“You see,” Ash explained in her Adirondack lined home, “the first part is always the same.” She continued to coo–
“The second part of the chickadee call indicates their level of alarm. It’s their way of telling everyone else how dangerous the situation is becoming.”
That gray morning, parked on her farm, we were drinking coffee and learning to listen to the birds.
“So when I went out to my garden one morning, I was listening to them calling, and all the sudden–
and I looked up and said, ‘Really? Me? I’m the reason for your alarm?'”
It was different than my other Hell dreams, mostly on account of there being no actual Hell in this one. Instead, I was confronted with each of my former pastors, all in a group, banding together for the sole purpose of the soul purpose of convincing me there is a Hell. Even my dream self is on the fence, anyway, so it didn’t take much. And they spoke in unison–
“Your belief in no Hell won’t save you from it. Your belief will never save you.”
The gunshot echoed off the orchard trees and simmered in the air until my Someone’s and my eyes were open wide and expectant. We waited in reverence before turning to each other, curling up closer as the 8 o’clock morning sun warmed up the camper.
“The pigs are dead,” I said.
“Yeah,” said my Someone. Then nothing.
Jim had warned us last night, with full apology, when offering us a place to park on his property for the night. The butcher was coming in the morning, he had said, and while he can’t stomach it, it had to be done and he understood if we no longer wanted to park at the orchard. Maybe it was curiosity or disbelief or wanting to appear like the kind of people who understand life cycles. Or maybe it was just the thought of leaving a south Massachusetts bar at 2AM trying to find a rest stop, but we agreed to stay, anyway.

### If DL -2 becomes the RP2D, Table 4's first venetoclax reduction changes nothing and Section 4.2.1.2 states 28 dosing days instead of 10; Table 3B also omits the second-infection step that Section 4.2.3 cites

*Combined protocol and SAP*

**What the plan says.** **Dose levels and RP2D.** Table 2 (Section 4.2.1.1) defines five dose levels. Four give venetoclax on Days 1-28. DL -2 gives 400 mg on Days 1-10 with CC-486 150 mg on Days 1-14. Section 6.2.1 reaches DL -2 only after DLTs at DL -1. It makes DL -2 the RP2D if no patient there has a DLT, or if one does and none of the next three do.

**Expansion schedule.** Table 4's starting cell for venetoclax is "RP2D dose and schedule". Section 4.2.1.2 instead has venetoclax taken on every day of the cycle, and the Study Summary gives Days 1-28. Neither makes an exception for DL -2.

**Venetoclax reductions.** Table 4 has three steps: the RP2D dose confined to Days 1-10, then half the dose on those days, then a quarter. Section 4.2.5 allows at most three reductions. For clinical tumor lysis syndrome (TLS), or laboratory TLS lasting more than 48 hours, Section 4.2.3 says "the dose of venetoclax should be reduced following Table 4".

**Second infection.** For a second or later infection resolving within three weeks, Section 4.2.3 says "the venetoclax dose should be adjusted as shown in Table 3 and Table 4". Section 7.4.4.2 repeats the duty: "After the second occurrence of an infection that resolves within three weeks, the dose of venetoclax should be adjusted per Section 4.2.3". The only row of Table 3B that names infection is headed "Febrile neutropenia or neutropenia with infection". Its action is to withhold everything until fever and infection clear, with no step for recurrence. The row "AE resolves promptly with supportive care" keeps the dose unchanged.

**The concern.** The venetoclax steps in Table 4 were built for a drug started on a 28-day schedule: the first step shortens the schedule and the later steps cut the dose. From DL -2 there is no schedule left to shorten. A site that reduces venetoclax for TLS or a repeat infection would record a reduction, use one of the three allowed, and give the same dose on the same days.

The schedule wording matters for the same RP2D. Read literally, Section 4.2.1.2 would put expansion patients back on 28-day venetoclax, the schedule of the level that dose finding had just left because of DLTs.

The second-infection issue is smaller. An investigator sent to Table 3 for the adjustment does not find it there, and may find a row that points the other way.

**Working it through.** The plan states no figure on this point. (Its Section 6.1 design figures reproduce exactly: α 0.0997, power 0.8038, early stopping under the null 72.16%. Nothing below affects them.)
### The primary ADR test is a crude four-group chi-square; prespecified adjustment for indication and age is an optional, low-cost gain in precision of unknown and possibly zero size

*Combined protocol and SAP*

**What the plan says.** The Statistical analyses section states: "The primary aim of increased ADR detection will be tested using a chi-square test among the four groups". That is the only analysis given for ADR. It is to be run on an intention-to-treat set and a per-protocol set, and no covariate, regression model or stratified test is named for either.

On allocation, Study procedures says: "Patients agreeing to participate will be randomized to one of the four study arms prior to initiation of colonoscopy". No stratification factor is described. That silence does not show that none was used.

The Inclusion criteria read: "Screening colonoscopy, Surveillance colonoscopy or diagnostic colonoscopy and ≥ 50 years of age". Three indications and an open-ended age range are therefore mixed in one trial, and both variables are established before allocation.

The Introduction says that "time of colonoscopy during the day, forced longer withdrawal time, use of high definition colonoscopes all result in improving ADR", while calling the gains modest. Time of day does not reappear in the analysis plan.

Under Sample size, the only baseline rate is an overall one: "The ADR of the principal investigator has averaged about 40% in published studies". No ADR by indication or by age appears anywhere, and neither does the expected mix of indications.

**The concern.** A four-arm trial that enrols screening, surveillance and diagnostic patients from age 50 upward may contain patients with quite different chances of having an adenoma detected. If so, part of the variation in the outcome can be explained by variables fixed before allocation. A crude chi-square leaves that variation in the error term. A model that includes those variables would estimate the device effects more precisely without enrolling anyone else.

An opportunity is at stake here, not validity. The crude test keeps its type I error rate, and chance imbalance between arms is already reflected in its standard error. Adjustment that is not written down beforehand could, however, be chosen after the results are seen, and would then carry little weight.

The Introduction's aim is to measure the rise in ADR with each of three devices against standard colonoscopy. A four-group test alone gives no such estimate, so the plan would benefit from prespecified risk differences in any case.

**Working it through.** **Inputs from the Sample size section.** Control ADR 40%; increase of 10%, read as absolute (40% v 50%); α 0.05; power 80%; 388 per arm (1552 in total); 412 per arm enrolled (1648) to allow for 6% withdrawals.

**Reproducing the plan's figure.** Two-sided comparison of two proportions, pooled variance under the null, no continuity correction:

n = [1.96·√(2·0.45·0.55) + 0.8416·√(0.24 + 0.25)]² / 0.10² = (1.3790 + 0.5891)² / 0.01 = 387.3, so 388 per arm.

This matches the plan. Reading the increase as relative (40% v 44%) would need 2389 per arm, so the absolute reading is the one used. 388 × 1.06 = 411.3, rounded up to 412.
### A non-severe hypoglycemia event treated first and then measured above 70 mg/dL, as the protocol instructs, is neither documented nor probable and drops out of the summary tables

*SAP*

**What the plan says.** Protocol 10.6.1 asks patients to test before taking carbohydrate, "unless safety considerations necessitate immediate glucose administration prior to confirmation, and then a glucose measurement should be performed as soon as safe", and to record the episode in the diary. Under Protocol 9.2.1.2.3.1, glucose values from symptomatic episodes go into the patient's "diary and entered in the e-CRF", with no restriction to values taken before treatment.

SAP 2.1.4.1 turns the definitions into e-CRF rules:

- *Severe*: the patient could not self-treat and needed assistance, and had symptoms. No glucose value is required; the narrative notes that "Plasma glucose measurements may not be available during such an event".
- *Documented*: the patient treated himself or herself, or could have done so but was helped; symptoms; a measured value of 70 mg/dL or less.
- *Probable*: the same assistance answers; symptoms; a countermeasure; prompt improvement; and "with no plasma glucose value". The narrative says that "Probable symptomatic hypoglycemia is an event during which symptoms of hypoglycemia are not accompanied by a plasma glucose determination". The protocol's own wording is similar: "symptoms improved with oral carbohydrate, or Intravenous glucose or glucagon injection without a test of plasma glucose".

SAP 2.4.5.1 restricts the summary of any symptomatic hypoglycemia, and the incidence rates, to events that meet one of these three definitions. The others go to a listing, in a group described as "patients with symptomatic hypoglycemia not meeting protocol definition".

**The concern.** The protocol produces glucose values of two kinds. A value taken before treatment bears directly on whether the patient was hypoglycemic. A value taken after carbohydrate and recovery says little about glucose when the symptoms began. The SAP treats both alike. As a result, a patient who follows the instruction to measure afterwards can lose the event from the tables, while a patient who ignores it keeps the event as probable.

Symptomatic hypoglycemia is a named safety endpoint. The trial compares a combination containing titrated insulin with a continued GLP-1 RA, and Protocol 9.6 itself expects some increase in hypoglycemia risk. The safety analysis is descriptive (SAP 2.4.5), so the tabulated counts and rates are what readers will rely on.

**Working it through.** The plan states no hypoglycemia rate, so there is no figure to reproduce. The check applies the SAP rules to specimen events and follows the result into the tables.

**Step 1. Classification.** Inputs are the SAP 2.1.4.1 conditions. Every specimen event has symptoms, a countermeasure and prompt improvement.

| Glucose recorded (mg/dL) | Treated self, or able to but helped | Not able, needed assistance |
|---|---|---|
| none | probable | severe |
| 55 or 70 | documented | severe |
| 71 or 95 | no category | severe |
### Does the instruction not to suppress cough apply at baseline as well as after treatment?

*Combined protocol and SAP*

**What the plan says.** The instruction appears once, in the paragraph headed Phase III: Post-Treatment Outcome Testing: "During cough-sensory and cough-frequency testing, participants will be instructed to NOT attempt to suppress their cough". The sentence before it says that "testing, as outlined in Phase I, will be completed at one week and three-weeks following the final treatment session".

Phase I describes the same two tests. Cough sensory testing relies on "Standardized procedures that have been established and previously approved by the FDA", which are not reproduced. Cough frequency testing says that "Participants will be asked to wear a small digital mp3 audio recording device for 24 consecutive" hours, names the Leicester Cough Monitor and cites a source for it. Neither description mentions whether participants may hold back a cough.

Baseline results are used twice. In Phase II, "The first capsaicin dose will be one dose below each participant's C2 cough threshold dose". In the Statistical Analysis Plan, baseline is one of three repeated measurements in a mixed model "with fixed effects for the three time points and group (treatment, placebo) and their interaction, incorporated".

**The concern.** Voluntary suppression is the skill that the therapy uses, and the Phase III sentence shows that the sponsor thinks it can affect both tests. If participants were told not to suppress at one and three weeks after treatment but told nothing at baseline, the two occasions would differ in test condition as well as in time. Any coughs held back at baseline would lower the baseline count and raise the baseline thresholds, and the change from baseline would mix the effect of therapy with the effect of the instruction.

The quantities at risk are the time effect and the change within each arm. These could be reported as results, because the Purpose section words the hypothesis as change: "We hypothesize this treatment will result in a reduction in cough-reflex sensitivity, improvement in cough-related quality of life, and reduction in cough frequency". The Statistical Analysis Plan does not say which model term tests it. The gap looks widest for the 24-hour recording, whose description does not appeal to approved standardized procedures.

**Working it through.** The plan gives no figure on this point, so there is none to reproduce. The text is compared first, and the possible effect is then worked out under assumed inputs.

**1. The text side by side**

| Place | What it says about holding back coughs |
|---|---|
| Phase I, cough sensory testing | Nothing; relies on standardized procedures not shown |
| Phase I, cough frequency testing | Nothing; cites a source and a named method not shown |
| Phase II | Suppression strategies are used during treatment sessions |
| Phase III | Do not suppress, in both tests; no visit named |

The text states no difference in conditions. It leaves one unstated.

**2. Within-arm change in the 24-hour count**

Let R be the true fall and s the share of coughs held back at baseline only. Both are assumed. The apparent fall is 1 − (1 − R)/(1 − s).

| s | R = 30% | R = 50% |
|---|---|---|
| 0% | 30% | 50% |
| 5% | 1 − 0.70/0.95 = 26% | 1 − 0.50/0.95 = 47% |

A few minutes more passed.
“I’m too sad to sleep,” I said.
“Me, too,” said my Someone.
So we waited and hoped for sleep. And when the sound of the gunshot began to detach its imprint, I listened to the birds. I started counting– the first part of the call always six notes. The second part I was losing track of. I thought it was three. But then maybe five. And as I kept counting, I realized I was hearing the chickadees, and they were extending their call as I imagined the pig’s blood was running into the ground. I pictured their little bird faces staring in disbelief.
And then I realized– I am counting their fear.
I’m starting to think the pastors were right. My belief won’t save me from their Hell. Only their belief can save them from their Hell. But first, their belief had to make a Hell. And then, they had to convince someone else to be afraid of it. Because lately, I think we use the Great Love of God as an excuse to make others afraid.
We knew what we were doing, but we didn’t say it. But after our goodbyes and thanks to Jim, we walked the perimeter as if there were no gunshots, but we kept our eyes to the ground. Our dog smelled it first. I don’t know if it made her afraid or curious or on the verge of a rabid break out, but we pulled her away.
“That’s where the pigs died,” I said.
“Oh. Yeah,” said my Someone.
And we kept walking. But, somehow, we felt a little better. Sad, but finally at ease. Maybe the chickadees’ call was overkill. Or maybe everyone responds to Blood differently. Somehow, though, it’s hard to hear anyone but the fearful chickadees.